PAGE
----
Corsair VENGEANCE® RGB PRO DDR4 Memory (Tech)

Around a month and a half ago I upgraded my system to an AMD Ryzen 2700X and MSI X470 Gaming M7 AC board. While the CPU upgrade was a welcome change over my previous 7th gen i5, my system was lacking in the memory department. I had a kit of HyperX 2400 MHz (non RGB) DDR4 memory, and while that speed may seem decent enough, it’s worth mentioning that the Ryzen platform’s relative performance is heavily reliant on memory frequency.

Knowing that I needed to try pick up some faster RAM, I reached out to Corsair who graciously sent over a kit of 2x 8GB (16GB) 3200 MHz Corsair Vengeance RGB Pro DDR4 Memory to add to my system. Not only would this hopefully assist me in the increased performance that I was looking for, but it would also suit the rest of my RGB build! I slapped in the memory, booted up my system and was pleasantly surprised by the extremely popping light show before my eyes. I’ve seen G.Skill’s Trident RGB and more recently Crucial’s Ballistix Tracer RGB Memory, and honestly, they have nothing on Corsair.

Corsair Vengeance Pro RGB Rainbow Lighting

Thanks to 10 individually lit LED’s inside each unit, the colour shifting flow of light is almost seamless. The RGB lighting can be controlled either via Corsair’s own iCUE software, or via MSI Mystic Lighting and Gigabyte RGB Fusion. From my own testing I’d highly recommend using Corsair’s iCUE software as there’s more lighting control as well as built in monitoring. Inside iCUE you’re able to change the Lighting Effects from the most common “Rainbow Wave” to a variety of other modes including a “Temperature” mode. This will allow you to dynamically change the colour of your memory to match the temperature of your CPU or GPU.

Memory Lighting Effects in Corsair iCUE

In the general settings you can also change the brightness of the LED’s to try and match your other hardware in your build – something that’s more practical than it seems as the Corsair Pro RGB is by far the brightest RGB enabled hardware I’ve used to date. Monitoring your Memory temperature is also really easy and convenient, although I can only really see this being useful to those looking at Overclocking the memory and wanting to monitor the graph for system stability.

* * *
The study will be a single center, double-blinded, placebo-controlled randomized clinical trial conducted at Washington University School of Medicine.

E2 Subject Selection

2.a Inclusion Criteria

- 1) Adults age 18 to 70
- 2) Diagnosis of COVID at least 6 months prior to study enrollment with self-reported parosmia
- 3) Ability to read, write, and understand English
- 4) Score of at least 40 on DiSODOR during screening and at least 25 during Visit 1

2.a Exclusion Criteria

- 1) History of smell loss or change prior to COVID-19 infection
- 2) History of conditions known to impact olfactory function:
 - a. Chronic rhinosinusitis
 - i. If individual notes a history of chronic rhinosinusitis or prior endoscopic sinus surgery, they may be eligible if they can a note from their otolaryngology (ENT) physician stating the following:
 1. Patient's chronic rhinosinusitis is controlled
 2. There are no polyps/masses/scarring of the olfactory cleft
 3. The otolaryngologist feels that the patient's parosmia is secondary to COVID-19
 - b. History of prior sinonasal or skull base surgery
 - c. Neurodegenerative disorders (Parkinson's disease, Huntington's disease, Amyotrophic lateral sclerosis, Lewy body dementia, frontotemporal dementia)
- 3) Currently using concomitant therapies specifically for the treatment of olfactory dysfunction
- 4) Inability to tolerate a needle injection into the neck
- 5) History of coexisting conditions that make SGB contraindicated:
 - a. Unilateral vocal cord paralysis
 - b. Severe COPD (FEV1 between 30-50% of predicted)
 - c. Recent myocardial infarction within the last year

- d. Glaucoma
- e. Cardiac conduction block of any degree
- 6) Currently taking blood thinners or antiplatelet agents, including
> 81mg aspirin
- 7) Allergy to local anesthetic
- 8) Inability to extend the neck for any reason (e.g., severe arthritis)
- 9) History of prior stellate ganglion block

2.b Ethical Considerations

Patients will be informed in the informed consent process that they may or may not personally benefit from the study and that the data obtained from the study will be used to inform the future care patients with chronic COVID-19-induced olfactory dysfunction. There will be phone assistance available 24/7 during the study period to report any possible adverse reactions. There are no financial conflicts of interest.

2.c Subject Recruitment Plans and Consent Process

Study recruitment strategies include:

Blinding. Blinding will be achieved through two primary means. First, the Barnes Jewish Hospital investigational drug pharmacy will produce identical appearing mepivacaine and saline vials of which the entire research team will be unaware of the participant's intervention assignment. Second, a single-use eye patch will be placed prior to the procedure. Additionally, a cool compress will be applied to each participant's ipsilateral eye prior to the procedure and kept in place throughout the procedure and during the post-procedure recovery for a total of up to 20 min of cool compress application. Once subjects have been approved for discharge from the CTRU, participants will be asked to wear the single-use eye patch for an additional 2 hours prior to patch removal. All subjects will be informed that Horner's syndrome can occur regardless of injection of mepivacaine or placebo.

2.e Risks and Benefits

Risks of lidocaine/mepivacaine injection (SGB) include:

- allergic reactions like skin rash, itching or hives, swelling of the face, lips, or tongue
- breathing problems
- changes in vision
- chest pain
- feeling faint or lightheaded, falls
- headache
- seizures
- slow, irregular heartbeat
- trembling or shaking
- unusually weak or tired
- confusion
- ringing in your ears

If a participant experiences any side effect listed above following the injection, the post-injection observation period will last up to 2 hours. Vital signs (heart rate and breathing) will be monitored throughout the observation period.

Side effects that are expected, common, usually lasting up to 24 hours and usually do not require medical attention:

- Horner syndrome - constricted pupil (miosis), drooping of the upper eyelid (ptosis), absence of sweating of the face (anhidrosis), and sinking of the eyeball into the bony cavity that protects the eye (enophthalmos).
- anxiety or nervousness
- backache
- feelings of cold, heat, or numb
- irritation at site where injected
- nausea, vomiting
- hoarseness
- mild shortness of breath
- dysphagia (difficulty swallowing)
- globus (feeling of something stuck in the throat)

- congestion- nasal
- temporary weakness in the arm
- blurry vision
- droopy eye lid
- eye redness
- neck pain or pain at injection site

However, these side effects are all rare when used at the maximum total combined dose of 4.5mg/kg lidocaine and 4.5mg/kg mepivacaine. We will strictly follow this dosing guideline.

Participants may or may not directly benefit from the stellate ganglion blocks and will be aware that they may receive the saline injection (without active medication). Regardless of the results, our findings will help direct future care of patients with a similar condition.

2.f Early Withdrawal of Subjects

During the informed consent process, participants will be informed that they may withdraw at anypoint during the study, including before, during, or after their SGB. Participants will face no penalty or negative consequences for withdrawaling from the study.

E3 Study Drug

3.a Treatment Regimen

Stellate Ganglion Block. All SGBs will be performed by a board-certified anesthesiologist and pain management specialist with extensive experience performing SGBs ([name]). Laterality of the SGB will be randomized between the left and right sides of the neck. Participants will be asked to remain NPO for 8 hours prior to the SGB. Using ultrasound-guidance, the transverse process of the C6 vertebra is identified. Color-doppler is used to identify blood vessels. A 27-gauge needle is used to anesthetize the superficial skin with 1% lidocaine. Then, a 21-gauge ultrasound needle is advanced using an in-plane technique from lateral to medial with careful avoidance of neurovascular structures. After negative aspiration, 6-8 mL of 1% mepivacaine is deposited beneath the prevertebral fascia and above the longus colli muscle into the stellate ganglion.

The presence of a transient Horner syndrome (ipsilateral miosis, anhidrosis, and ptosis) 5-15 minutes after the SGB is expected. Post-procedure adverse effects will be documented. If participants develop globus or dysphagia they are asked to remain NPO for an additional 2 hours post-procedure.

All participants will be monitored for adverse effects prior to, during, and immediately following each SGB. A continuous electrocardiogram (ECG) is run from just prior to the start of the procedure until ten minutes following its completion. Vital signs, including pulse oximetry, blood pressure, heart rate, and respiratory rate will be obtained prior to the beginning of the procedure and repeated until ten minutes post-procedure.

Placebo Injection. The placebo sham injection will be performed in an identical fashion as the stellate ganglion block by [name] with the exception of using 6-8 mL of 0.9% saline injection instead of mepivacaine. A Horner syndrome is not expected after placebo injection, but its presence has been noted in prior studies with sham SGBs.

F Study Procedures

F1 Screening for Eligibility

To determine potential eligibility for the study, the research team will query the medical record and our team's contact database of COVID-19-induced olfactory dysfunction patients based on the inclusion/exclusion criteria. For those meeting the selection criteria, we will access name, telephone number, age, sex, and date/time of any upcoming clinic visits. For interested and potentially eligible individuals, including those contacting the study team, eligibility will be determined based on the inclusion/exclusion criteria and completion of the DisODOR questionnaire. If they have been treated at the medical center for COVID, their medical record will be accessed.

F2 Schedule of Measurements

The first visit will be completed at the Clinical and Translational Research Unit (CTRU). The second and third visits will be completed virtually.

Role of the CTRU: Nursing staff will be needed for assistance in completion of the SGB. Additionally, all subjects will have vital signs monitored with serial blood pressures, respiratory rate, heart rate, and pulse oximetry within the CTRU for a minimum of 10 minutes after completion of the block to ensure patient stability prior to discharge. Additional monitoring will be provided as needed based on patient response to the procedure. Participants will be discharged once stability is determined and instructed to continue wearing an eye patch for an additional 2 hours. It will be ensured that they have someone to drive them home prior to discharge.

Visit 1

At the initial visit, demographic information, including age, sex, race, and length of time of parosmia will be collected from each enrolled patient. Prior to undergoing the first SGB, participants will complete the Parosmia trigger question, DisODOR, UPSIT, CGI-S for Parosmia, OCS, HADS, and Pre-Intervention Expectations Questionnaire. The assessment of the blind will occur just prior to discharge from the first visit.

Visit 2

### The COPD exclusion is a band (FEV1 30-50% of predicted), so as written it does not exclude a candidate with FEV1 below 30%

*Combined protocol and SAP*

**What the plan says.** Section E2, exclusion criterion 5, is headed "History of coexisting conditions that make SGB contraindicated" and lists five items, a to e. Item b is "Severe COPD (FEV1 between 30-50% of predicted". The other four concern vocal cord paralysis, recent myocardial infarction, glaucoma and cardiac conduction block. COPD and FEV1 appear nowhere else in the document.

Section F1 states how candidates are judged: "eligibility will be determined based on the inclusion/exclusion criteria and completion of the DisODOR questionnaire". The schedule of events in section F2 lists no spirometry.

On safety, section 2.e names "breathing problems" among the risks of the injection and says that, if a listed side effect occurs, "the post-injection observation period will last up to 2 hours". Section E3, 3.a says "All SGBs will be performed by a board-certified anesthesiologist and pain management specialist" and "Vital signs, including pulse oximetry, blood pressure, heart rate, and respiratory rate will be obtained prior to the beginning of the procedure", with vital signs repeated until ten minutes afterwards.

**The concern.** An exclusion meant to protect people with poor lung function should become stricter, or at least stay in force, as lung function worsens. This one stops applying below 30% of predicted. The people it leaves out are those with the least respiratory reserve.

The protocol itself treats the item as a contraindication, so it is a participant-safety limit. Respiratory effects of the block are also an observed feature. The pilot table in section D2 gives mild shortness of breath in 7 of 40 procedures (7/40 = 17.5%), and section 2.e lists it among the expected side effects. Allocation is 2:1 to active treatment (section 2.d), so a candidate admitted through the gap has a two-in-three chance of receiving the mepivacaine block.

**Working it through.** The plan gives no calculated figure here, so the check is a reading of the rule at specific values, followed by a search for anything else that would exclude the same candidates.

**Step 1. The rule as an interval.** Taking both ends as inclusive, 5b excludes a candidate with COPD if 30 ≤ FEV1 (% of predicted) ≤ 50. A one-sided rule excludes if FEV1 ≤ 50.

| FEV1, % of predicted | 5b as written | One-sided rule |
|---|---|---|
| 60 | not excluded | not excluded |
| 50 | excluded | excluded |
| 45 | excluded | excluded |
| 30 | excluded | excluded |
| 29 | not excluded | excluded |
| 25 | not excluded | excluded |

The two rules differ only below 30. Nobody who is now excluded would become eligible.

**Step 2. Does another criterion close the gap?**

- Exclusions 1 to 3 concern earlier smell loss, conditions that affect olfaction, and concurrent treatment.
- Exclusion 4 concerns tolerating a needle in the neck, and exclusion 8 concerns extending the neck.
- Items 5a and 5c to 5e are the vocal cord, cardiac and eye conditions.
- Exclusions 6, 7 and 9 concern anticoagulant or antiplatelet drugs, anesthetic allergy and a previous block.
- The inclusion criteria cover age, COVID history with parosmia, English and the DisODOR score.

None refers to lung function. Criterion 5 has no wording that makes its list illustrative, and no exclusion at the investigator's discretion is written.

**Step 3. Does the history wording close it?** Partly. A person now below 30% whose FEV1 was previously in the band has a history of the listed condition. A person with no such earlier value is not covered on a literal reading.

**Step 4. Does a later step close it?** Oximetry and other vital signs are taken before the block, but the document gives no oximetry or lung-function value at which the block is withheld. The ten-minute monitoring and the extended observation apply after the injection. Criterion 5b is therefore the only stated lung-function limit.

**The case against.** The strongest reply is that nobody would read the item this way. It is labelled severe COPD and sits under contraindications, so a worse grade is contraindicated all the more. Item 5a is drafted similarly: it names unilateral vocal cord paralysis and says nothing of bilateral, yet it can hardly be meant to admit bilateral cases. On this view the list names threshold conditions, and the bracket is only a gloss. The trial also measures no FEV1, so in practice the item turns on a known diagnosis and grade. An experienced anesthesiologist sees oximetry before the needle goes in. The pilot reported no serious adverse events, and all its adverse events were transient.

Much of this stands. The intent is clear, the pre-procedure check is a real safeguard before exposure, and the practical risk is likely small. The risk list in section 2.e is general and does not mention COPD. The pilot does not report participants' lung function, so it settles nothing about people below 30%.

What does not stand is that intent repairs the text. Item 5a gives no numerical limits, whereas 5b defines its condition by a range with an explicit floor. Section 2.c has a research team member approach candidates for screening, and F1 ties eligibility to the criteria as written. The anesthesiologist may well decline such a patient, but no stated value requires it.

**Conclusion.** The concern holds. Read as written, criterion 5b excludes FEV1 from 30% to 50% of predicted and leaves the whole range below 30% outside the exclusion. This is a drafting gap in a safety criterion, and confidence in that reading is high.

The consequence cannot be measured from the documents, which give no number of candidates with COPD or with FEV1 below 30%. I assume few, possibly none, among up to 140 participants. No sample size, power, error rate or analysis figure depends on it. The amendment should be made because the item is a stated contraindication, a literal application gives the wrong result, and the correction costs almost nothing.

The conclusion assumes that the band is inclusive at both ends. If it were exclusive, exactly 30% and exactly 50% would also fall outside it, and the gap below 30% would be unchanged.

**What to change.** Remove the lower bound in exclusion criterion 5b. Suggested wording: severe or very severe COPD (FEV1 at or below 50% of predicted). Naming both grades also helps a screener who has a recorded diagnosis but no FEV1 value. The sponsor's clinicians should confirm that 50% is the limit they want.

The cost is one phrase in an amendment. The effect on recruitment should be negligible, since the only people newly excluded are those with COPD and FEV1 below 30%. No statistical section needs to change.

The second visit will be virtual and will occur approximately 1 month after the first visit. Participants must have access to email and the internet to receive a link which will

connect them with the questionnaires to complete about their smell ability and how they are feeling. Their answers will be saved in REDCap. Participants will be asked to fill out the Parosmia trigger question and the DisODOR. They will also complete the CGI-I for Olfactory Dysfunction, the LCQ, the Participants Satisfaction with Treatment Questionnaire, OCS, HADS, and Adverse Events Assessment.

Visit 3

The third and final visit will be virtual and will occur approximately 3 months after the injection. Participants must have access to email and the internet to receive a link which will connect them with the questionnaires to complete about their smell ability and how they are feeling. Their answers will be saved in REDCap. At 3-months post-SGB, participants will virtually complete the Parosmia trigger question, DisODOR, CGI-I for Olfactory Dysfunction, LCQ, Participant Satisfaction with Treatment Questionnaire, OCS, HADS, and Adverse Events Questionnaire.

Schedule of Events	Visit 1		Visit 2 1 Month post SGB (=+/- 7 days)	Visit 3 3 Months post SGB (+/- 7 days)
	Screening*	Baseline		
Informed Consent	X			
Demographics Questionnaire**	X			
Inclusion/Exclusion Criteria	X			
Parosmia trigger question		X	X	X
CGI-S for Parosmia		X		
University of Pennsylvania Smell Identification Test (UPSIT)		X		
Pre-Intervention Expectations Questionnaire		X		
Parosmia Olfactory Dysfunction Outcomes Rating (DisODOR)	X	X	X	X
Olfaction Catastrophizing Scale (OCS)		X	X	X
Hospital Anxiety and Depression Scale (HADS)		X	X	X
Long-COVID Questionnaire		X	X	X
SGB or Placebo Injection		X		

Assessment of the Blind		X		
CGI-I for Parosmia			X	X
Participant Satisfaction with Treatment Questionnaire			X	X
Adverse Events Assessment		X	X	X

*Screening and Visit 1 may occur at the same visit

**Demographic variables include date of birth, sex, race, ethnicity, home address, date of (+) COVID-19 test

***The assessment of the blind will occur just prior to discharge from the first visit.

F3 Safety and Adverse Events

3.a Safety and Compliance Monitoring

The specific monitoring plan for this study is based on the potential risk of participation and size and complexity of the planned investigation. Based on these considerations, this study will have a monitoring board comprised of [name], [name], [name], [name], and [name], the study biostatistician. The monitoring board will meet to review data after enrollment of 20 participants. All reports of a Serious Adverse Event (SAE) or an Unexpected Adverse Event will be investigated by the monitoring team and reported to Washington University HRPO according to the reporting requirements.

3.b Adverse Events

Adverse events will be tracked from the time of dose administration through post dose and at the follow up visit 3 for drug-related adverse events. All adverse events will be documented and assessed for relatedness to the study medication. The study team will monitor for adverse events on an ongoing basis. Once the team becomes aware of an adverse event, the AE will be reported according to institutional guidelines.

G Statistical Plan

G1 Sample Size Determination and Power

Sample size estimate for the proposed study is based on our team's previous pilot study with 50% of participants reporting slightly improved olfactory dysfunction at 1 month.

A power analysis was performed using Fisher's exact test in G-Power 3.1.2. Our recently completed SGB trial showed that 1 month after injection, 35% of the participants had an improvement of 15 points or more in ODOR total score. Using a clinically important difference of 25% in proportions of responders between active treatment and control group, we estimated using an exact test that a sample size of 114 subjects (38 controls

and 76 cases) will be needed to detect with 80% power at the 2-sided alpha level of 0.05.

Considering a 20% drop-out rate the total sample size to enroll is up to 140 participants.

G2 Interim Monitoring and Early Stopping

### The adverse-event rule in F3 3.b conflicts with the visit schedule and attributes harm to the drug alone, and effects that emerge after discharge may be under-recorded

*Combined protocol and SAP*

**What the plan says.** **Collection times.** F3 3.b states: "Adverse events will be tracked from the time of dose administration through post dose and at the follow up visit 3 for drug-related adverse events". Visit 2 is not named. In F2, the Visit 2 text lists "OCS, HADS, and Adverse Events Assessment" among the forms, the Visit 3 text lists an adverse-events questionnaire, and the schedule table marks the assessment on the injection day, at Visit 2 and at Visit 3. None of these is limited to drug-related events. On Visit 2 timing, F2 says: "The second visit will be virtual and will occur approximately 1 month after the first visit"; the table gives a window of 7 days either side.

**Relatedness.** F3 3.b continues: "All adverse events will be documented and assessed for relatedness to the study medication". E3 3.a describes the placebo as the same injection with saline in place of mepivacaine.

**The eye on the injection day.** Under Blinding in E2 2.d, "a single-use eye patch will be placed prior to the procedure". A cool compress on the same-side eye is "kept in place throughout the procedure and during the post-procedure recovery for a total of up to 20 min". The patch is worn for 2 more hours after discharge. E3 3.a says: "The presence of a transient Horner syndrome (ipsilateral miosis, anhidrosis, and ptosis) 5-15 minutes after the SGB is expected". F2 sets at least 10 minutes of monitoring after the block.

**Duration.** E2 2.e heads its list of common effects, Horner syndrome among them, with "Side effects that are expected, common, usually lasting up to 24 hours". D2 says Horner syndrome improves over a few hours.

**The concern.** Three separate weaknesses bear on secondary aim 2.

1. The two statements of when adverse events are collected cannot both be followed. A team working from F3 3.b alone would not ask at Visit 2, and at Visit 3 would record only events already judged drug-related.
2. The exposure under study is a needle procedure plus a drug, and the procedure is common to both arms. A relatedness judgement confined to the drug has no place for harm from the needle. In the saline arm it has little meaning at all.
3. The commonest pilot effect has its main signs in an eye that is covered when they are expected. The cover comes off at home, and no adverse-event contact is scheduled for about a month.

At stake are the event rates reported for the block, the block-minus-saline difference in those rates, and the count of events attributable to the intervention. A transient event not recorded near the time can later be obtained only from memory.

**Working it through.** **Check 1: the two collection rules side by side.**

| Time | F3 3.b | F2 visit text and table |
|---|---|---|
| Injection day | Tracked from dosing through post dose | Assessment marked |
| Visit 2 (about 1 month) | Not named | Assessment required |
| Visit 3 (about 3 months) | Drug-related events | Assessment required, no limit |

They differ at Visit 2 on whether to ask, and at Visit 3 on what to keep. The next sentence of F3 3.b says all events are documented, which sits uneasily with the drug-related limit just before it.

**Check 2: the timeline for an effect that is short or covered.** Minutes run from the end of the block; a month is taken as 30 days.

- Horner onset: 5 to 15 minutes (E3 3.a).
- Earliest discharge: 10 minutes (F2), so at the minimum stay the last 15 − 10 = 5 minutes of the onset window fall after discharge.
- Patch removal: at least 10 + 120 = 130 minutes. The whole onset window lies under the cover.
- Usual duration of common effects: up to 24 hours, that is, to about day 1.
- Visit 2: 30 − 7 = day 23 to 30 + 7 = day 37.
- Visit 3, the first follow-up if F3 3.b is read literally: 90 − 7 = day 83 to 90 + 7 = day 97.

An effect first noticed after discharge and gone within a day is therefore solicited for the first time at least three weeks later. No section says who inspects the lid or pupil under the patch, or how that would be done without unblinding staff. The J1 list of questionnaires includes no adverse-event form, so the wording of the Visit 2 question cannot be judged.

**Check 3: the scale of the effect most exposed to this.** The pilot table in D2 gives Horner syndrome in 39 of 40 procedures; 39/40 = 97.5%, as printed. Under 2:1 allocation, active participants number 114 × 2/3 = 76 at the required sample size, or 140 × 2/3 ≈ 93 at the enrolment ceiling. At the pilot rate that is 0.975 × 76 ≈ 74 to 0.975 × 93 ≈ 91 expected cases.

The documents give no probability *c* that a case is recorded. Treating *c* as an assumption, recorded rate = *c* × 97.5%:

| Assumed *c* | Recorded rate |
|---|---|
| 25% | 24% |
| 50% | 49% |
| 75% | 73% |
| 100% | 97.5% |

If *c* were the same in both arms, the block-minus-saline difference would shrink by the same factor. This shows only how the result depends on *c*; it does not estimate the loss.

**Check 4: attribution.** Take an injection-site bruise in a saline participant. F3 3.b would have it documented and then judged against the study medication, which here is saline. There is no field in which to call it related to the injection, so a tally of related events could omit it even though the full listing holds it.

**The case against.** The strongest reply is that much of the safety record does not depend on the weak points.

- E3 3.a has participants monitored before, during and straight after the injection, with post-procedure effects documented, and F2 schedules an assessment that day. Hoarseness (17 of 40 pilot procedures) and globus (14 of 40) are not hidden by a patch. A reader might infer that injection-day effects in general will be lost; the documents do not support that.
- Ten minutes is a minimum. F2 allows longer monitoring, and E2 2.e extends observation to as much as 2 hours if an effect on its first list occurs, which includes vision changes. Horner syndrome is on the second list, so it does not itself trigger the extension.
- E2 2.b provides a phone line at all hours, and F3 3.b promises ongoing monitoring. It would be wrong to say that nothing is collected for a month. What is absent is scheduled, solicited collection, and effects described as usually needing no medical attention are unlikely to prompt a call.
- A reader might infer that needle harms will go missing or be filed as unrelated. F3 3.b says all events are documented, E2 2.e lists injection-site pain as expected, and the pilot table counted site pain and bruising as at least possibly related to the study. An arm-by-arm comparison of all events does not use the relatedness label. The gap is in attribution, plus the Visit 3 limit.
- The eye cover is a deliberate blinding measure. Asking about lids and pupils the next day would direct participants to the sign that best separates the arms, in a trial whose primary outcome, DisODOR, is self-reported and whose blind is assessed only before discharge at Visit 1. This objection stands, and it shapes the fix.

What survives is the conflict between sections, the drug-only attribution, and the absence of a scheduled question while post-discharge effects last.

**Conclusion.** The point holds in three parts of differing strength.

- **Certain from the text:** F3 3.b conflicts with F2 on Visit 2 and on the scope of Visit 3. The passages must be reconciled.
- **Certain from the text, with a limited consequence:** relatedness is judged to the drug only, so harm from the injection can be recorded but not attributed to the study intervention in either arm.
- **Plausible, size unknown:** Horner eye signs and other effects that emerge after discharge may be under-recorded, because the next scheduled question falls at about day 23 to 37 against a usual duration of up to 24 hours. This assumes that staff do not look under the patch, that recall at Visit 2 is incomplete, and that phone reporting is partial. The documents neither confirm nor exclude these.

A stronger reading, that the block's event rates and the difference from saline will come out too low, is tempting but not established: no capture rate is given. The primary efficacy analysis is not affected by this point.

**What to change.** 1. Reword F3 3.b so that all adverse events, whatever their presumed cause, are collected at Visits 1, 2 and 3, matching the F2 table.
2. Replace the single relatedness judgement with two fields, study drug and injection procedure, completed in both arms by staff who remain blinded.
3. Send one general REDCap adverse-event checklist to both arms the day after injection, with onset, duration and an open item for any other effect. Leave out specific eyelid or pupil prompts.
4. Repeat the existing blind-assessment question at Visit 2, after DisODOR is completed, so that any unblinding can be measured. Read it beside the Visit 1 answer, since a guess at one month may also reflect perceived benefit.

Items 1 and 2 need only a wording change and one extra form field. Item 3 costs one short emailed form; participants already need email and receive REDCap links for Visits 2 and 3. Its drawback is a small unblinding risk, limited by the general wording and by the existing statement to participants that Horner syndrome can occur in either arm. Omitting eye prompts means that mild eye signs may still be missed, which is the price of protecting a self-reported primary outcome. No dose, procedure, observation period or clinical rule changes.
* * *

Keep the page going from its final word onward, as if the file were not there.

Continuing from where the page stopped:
Memory Temperature Graph in Corsair iCUE

Now let’s talk performance. The standard configuration of the 3200 MHz kit (when using XMP) has a latency configuration of 16-18-18-36, the same as those seen on the Vengeance LPX and Dominator Platinum Series of DDR4 3200 MHz. Memory Overclocking is possible on these, where I was able to get a stable 3466 MHz, but it’s not highly recommended as these sticks are more focused towards aesthetics rather than overclocking headroom. I tested out the Far Cry 5 Benchmark at Normal Quality in 1080p and received an average of 124 fps with my MSI GTX 1080 Ti Gaming Trio.

I re-ran the test with the memory frequency overclocked to 3466 MHz (same timings) and saw only a 1 fps increase in framerate. Feeling perplexed as to the minimal performance gain from the increased memory speed, I swapped out back to my 2400 MHz kit and only got an average of 110 fps – a noticeable difference compared to 3200/3466 MHz. Clearly with a Ryzen 2700X a kit of 3200 MHz memory seems like a no brainer – it’s just the right memory speed to gauge a noticeable difference in performance before reaching a plateau of diminishing returns at higher memory speeds.

Overclocked to 3466 MHz (16-18-18-36)

Overall I couldn’t be happier with the choice in memory for my system. It’s just the right speed to make sure I have no bottlenecks when playing the latest games, and the RGB lighting is like no other. It’s vivid, highly customisable and without a doubt the brightest kit on the market – a massive recommendation from me for anyone looking for RGB memory in today’s rainbow filled gaming world. Pick up a kit at Evetech here.